Salary increase budgets and are near to historical lows, and are likely going even lower, due to the weak economic “recovery.” Growth in 2010 has been so tepid that unemployment has barely budged and employers have started to cut back their budget plans for 2011 (and even for 2010, if they haven’t fully implemented them yet).
Early indications for 2010 salary increase or “merit” budgets were in the 3.0% vicinity or bit lower, but after a weak 2nd and 3rd quarter, it’s looking lower than that, and at very low numbers historically. The lowest annual salary increases ever recorded (since good records have been maintained) was in 2009, at about 1.5%, depending on who you ask.
Meanwhile 2011 budgets estimates are starting to head south, well before the year even begins, because nothing on the horizon indicates a quickening of the economic recovery or a firming of the labor market.
Below is data from several recently published surveys concerning merit and salary structure increases projected for 2010 and 2011. Data from the Hewitt study (“exempt updated”) is actual (not projected) data for 2010 that was just released in the past few weeks, showing the downward trend we have been predicting for some time.
|Survey/Group||2010 Salary Budget
|2011 Salary Budget
Overall, we believe that 2010 will end up with pay increases in the 2.5% range. We estimate that 2011 budgets will drop from the recently-projected 3.0% range, down to around 2.7% (+/-), depending on how the economy does in the next few quarters.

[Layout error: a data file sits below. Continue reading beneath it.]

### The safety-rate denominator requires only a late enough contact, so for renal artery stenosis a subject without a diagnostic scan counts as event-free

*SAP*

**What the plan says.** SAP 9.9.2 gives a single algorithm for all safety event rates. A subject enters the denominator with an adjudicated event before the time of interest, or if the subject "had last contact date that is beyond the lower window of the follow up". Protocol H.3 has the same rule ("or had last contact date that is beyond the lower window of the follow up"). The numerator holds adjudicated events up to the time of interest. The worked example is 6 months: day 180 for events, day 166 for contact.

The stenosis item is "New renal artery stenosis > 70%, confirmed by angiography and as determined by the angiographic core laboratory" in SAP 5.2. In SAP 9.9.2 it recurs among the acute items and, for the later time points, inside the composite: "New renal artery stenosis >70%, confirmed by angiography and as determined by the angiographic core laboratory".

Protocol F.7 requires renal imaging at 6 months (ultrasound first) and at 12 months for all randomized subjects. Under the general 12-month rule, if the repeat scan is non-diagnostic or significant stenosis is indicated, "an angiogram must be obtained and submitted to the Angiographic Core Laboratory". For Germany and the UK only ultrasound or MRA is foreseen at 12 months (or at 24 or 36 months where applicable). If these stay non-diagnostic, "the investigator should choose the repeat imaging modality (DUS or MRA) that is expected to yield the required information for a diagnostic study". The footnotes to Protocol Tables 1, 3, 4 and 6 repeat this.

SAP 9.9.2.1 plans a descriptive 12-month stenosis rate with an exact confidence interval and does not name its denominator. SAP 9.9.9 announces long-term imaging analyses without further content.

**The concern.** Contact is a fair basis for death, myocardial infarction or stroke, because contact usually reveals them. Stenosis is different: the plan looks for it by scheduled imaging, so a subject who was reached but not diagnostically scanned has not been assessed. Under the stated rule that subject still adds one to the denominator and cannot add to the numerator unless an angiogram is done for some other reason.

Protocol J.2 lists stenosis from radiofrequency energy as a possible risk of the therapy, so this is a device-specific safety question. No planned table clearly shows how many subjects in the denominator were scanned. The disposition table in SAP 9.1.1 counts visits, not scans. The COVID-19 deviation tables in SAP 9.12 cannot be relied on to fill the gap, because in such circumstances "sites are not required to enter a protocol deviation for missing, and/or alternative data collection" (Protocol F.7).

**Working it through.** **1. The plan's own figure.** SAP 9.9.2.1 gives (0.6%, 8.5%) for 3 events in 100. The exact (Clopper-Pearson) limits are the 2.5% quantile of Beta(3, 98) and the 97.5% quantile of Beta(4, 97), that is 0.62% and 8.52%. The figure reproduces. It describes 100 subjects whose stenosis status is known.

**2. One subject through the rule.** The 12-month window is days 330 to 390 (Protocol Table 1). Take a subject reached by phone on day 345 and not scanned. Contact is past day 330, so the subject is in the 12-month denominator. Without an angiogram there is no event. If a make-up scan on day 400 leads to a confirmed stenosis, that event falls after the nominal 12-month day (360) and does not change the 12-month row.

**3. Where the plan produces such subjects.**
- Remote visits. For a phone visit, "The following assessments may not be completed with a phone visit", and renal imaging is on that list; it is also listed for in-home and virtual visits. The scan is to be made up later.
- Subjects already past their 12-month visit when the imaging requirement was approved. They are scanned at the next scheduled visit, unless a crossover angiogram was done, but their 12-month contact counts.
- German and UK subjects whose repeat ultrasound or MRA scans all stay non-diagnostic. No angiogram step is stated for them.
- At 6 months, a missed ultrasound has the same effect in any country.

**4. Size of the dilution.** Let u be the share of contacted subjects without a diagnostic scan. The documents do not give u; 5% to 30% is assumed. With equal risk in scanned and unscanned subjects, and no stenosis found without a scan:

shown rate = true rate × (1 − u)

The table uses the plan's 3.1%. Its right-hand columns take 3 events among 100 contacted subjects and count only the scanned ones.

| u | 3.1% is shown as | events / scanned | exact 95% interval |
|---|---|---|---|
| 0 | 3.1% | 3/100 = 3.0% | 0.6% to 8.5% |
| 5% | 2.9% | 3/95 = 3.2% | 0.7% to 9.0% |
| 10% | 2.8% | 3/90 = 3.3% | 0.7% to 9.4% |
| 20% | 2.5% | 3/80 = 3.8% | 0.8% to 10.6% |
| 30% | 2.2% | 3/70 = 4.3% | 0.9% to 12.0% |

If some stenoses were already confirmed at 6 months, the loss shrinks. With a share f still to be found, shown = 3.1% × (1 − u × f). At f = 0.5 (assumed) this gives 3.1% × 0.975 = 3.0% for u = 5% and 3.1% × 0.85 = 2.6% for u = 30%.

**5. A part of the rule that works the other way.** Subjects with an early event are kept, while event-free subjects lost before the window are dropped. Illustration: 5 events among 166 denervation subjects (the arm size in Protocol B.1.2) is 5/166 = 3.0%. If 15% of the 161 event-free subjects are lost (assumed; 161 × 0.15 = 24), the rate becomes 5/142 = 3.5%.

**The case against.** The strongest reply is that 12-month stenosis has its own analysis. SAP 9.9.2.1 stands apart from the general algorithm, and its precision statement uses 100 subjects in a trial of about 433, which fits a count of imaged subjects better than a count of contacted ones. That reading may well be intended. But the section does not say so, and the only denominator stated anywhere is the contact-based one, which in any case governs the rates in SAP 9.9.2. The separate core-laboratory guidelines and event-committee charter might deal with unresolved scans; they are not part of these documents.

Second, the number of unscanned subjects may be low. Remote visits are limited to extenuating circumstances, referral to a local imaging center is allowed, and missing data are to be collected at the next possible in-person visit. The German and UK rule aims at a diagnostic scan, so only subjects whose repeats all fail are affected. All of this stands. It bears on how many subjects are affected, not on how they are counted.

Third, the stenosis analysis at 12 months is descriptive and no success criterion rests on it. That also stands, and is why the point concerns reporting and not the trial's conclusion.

We expect to see some industry variation from the overall trends though, both in 2010 and 2011. Some industries doing better than most, and they will likely have higher budgets than many other industries. Industries doing better than average include health care, technology, biotechnology, consulting, and some capital equipment sectors, etc.
We wish we could be more upbeat on the economy right now, but we feel it’s better to be honest, than just plain wrong. In future posts, we will discuss how employers can address the “tiny” merit budget issue, which tends to have a negative impact on the workforce (despite the economic realities), and especially on top performers – the folks employers want to keep the most.
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